Critics’ Picks

Olga and Oleg Tatarintsev, Camouflage, 2017, MDF, varnish, faience and glaze, 39 3/8 x 27 1/2 x 29 1/2.''

Olga and Oleg Tatarintsev, Camouflage, 2017, MDF, varnish, faience and glaze, 39 3/8 x 27 1/2 x 29 1/2.''

Moscow

Olga and Oleg Tatarintsev

ILONA–K artspace
1st Krasnogvardeyskiy Proyezd, 15 Mercury Tower, 40th Floor
September 9–November 30, 2020

Located in two capacious spaces on the second and fortieth floors of Moscow’s Mercury City Tower, gallery ILONA—K, the latest addition to Moscow’s art scene, opened with “Drowning by Numbers,” a presentation of works made over the last ten years by the artist duo Olga and Oleg Tatarintsev. The fantastically expensive real estate of the venue resonates with the shiny monumentalism of No Comment, 2013, an installation of large, gleaming balls and various pyramidal and spruce-shaped objects (reminiscent of sex toys) arranged on the floor. Here and elsewhere, these artists work in a post-Pop conceptual idiom—on the edge between mass-market design and Koonsian appropriation. A typical piece in this vein is Camouflage, 2017, a meter-high box is filled with multicolored faience and glaze animal figurines. In the show, sculptural works such as this are accompanied by abstract plexiglass panels, sometimes inscribed with snippets of confrontational text (I Am Not Answerable to You, 2020, and I’m Not Just Saying This, 2020).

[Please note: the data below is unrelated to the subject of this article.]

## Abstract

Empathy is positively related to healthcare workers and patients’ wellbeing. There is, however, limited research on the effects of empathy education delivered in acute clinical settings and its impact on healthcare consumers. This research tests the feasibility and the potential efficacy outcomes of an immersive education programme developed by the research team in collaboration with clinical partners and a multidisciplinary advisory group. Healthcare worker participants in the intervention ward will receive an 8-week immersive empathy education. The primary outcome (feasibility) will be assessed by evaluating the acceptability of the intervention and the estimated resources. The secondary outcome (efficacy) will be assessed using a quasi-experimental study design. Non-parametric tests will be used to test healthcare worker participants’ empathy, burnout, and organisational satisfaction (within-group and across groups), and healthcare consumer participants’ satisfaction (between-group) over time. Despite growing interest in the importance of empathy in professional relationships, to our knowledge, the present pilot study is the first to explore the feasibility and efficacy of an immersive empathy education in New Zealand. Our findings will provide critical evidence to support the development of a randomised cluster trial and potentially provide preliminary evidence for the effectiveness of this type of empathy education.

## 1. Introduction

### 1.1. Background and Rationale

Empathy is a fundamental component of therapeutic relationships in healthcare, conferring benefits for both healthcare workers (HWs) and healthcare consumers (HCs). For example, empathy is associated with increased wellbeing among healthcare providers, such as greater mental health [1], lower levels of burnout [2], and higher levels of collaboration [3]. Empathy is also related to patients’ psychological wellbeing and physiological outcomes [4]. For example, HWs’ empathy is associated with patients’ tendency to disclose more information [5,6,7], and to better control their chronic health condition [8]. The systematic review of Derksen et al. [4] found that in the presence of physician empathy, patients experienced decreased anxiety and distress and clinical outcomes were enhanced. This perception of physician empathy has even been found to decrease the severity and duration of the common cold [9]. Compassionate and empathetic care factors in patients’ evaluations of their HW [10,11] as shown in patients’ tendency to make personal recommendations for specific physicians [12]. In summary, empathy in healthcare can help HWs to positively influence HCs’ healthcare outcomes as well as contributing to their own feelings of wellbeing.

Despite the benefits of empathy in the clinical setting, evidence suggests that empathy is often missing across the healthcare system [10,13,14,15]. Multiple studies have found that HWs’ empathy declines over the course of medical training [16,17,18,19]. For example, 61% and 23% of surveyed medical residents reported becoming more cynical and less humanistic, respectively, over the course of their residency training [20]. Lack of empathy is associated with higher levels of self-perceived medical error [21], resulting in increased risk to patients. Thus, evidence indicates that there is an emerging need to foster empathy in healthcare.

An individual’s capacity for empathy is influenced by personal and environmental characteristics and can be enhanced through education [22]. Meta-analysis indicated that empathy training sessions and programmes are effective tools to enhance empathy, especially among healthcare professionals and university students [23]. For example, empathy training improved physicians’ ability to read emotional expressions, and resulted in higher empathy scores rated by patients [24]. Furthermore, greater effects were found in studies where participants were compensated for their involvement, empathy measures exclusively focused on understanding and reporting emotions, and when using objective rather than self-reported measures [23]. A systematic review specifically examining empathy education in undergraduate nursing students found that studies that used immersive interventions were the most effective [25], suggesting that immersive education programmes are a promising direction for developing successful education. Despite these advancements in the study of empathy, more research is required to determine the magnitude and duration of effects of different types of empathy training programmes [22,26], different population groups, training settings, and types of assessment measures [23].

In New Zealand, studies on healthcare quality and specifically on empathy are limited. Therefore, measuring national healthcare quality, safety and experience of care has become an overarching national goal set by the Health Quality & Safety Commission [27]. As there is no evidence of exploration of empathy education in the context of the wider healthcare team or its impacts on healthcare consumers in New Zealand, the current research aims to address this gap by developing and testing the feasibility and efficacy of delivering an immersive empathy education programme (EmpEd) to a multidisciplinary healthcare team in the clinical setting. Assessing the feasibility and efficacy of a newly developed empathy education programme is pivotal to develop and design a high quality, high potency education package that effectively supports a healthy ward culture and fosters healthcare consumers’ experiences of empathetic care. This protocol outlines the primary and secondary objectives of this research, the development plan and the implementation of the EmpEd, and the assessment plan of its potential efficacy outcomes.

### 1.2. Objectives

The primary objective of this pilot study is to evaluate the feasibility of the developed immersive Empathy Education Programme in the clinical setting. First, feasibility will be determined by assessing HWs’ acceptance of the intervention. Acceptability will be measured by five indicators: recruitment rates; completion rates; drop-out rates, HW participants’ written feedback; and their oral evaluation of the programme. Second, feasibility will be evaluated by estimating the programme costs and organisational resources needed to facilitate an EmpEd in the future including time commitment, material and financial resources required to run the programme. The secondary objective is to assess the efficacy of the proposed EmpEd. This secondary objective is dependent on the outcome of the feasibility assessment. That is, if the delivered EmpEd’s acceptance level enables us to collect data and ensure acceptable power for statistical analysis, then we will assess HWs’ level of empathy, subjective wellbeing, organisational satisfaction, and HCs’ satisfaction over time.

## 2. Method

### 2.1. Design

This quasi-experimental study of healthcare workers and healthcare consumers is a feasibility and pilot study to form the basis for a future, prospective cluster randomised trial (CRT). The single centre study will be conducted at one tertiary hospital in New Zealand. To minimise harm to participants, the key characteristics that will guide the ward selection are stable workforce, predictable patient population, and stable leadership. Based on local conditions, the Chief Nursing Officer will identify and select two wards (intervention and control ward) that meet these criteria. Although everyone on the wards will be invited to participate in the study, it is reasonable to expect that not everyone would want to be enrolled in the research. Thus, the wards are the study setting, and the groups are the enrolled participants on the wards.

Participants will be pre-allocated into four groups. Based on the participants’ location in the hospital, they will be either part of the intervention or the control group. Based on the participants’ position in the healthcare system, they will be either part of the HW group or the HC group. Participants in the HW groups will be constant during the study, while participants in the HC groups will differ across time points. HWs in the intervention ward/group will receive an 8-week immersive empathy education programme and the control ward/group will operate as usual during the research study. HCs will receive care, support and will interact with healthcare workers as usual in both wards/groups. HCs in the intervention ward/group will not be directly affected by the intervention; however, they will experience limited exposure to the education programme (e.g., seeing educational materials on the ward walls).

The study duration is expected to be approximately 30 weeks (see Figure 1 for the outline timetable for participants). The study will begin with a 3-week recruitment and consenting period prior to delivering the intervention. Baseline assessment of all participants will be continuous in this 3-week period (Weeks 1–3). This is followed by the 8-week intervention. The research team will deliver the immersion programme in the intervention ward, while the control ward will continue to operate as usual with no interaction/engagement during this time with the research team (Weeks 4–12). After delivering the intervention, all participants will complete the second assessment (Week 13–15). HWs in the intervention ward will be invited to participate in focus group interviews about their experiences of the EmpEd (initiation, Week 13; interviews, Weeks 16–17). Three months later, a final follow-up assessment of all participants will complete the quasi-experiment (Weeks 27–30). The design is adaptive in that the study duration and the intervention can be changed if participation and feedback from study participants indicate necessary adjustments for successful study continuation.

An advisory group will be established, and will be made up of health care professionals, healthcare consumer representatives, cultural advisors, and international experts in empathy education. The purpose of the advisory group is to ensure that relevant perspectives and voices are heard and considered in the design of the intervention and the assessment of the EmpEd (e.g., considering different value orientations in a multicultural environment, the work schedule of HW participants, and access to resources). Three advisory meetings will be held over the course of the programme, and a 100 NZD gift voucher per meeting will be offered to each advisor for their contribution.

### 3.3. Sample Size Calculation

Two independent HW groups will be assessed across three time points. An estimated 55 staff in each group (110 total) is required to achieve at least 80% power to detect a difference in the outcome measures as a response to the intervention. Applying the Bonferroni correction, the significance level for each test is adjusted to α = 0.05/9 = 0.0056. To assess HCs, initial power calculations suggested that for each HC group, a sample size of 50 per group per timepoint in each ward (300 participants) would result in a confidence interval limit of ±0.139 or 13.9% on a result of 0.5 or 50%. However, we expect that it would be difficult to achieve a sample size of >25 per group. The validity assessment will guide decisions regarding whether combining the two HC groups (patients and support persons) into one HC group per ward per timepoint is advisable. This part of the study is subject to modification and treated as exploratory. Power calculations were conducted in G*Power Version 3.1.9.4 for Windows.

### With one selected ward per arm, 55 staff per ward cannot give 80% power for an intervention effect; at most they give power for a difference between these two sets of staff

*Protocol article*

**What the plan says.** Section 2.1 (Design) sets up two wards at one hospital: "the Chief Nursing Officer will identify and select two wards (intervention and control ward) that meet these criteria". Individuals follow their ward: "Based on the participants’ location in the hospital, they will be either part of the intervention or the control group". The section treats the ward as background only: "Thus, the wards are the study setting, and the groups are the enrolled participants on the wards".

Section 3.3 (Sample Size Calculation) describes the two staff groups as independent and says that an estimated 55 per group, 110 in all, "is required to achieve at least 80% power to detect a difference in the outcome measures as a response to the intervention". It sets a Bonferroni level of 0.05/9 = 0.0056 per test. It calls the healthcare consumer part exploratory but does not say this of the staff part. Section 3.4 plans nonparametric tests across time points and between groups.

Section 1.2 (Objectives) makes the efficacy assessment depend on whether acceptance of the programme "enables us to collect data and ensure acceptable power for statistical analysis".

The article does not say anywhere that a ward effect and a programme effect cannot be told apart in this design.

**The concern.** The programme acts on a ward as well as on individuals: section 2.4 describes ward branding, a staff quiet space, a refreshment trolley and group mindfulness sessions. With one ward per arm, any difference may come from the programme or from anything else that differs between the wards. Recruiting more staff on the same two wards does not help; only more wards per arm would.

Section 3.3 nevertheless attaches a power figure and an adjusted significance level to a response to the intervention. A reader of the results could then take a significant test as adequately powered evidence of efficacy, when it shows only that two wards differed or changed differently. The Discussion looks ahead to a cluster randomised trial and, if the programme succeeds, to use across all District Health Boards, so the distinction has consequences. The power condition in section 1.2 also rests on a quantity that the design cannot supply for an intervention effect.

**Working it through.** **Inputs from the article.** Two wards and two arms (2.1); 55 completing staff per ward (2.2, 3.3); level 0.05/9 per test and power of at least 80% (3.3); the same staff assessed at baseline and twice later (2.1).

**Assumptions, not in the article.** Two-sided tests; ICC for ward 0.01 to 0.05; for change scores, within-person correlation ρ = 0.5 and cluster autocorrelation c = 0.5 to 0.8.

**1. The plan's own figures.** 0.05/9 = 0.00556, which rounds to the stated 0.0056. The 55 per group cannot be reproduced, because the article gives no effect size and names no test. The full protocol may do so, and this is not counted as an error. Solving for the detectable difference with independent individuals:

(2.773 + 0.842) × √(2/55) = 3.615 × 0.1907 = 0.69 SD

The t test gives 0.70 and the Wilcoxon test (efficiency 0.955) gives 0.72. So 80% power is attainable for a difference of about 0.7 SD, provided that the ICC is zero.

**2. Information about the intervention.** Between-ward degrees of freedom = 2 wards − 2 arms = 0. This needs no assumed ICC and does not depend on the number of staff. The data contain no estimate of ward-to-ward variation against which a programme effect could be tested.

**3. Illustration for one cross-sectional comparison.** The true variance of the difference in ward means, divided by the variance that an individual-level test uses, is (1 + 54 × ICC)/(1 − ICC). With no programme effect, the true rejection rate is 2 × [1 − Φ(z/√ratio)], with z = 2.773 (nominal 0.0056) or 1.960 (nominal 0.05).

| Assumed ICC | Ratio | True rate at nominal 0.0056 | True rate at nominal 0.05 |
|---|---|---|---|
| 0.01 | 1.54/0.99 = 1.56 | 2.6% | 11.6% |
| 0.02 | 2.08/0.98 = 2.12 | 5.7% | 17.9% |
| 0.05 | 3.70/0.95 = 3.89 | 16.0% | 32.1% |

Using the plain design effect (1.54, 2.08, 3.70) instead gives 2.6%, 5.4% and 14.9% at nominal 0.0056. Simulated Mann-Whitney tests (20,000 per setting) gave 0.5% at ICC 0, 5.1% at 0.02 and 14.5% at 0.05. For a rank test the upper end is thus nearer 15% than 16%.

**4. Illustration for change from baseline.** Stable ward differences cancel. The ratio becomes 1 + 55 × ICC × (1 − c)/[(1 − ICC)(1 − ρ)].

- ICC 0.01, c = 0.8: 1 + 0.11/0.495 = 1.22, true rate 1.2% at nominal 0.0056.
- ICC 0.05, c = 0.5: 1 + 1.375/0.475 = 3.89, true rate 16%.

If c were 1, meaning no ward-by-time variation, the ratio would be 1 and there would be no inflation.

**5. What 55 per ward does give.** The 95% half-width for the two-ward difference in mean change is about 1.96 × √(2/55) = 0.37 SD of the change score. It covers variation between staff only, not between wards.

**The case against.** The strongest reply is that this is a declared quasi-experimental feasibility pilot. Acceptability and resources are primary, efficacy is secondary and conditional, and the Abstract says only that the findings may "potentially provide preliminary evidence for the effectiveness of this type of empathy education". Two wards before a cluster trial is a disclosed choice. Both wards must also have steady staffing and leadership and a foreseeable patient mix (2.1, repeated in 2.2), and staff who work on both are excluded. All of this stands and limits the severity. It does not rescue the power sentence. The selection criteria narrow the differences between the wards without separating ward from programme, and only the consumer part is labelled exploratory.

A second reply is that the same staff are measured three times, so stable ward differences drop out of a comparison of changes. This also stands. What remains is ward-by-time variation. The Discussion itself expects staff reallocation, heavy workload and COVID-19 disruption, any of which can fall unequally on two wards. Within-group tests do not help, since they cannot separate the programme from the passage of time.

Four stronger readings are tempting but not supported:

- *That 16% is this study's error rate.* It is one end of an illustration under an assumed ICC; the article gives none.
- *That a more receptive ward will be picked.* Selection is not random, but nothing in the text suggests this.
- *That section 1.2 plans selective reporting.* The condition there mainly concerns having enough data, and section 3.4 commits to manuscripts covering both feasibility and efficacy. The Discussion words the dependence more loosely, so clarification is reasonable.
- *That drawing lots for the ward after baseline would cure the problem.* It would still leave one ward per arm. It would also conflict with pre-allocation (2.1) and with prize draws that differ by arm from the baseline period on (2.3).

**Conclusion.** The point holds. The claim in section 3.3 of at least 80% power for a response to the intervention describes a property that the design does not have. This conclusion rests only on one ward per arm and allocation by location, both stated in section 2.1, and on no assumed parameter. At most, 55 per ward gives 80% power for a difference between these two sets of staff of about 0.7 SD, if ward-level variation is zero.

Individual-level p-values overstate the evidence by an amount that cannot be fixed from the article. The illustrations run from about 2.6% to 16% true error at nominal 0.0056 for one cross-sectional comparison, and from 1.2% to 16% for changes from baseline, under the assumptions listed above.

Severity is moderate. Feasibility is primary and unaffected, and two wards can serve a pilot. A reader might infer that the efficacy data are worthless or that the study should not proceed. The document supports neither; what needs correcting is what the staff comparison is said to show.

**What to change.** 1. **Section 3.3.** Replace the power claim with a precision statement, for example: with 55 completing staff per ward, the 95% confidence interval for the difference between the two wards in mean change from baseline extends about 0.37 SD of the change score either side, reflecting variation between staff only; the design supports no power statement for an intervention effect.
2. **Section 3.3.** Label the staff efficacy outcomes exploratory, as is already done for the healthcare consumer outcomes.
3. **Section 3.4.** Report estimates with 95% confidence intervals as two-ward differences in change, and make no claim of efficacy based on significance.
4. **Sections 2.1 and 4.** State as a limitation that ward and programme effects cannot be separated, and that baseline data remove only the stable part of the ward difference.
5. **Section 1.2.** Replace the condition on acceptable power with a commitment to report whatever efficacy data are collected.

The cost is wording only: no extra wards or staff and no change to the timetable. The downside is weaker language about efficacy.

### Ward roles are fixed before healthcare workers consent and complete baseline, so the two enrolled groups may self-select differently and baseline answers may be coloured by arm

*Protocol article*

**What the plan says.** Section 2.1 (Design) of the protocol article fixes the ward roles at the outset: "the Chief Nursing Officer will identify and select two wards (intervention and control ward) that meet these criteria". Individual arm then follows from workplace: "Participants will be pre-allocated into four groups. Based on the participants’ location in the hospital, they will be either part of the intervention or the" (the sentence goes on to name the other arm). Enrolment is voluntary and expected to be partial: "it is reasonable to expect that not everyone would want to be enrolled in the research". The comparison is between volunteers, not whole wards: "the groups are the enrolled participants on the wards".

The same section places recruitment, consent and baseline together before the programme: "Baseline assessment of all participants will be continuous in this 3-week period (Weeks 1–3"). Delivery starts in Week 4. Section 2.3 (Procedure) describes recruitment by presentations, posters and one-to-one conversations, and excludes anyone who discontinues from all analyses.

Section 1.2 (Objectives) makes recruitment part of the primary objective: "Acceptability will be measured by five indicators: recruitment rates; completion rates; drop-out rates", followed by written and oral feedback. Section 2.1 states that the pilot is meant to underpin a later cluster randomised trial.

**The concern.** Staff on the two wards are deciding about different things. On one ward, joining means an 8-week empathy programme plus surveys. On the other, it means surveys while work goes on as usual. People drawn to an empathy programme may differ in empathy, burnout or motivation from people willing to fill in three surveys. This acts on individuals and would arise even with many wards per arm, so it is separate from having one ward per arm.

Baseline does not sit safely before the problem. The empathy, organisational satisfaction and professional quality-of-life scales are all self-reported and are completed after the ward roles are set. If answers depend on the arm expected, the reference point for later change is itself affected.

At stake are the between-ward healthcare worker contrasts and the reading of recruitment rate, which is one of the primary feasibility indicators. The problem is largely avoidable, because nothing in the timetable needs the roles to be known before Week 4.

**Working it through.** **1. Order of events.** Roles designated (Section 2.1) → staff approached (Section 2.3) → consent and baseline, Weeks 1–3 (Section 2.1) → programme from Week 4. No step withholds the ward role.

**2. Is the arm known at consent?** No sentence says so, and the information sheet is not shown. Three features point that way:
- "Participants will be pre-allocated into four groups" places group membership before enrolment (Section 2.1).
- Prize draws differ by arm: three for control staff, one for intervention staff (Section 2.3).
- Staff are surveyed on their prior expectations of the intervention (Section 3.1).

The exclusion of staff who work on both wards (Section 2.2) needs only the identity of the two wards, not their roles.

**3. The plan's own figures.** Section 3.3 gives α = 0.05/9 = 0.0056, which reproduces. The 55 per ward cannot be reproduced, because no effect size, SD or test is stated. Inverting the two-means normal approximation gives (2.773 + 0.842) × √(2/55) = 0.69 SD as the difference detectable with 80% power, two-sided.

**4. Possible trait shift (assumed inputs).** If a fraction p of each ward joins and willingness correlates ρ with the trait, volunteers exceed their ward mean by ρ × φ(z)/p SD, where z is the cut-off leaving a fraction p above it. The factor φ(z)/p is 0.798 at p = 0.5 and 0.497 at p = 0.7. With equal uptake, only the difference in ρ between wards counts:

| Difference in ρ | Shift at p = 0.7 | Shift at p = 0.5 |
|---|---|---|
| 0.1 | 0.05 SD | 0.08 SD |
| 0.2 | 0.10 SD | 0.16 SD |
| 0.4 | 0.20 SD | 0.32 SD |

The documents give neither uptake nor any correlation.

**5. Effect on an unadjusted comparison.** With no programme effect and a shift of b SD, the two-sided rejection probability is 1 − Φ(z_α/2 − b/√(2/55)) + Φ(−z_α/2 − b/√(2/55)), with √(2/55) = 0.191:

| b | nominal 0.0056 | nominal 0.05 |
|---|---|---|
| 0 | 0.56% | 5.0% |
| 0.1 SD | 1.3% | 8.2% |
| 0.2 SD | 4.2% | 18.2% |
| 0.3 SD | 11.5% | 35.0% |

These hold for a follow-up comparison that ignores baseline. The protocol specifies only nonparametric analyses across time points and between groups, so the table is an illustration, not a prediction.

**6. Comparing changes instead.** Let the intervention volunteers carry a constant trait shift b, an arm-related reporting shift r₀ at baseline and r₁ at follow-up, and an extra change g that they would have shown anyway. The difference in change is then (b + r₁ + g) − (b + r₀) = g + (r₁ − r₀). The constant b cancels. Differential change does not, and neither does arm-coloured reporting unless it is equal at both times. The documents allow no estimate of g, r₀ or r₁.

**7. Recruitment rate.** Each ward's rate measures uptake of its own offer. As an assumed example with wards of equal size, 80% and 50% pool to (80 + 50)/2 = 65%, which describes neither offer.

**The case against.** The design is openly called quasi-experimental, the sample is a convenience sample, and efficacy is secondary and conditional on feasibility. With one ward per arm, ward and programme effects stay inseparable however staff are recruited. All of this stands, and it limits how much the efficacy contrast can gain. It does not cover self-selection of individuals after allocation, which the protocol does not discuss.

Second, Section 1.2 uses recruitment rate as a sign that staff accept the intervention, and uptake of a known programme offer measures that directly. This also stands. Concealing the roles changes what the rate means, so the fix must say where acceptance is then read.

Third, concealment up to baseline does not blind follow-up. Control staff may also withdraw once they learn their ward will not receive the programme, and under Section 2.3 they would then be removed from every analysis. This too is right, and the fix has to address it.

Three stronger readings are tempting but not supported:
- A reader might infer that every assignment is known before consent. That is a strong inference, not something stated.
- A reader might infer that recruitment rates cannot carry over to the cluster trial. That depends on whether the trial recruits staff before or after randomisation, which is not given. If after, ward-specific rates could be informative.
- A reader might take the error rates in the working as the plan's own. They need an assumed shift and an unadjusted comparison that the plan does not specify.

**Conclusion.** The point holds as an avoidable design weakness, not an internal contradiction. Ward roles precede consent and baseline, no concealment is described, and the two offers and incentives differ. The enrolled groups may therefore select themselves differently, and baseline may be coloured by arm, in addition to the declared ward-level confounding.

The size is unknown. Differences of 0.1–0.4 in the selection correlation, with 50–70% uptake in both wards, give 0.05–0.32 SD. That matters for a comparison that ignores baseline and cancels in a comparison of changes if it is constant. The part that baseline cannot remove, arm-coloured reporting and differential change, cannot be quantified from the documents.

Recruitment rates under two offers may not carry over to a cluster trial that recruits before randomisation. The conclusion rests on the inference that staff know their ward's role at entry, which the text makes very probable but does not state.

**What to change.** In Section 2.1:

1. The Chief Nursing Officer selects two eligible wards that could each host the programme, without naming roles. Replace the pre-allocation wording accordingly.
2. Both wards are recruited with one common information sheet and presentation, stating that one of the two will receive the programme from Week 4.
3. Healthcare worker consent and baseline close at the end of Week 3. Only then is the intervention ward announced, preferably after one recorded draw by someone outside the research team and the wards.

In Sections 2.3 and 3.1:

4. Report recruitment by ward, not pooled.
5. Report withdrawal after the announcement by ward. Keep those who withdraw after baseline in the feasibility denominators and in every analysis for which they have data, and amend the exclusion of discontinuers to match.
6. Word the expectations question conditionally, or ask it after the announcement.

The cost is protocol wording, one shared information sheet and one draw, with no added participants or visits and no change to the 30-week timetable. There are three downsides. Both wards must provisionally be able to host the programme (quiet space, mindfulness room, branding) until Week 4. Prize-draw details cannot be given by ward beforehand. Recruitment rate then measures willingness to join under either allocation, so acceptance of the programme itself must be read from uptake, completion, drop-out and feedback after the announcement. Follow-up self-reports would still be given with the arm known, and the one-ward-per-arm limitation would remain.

One might expect find something solid behind the Tatarintsevs’ slick aesthetics. And yes, the duo does address difficult matters—from Chernobyl to Covid-19, world war to Wittgenstein—but they do so in a direct, even masscult way. In The Nature of Silence, 2017, for instance, the artists reproduce excerpts of Hannah Arendt’s The Origins of Totalitarianism (1951) on paper, occluding vast swaths of text with black paint. The work is supplemented by historical footage of crowds lining up to view the notorious 1937 Degenerate Art Exhibition. The work has the cumulative effect of a Steven Spielberg movie, with the emotional manipulation that characterizes that kind of cultural production. The political bathos here is enough to make one crave the affective and cognitive pleasures of abstraction, which, despite some of the artists’ more searching and difficult works, are drowned out by spectacle and bluster.

Due to possible Covid-19 restrictions, please confirm opening hours with the gallery before visiting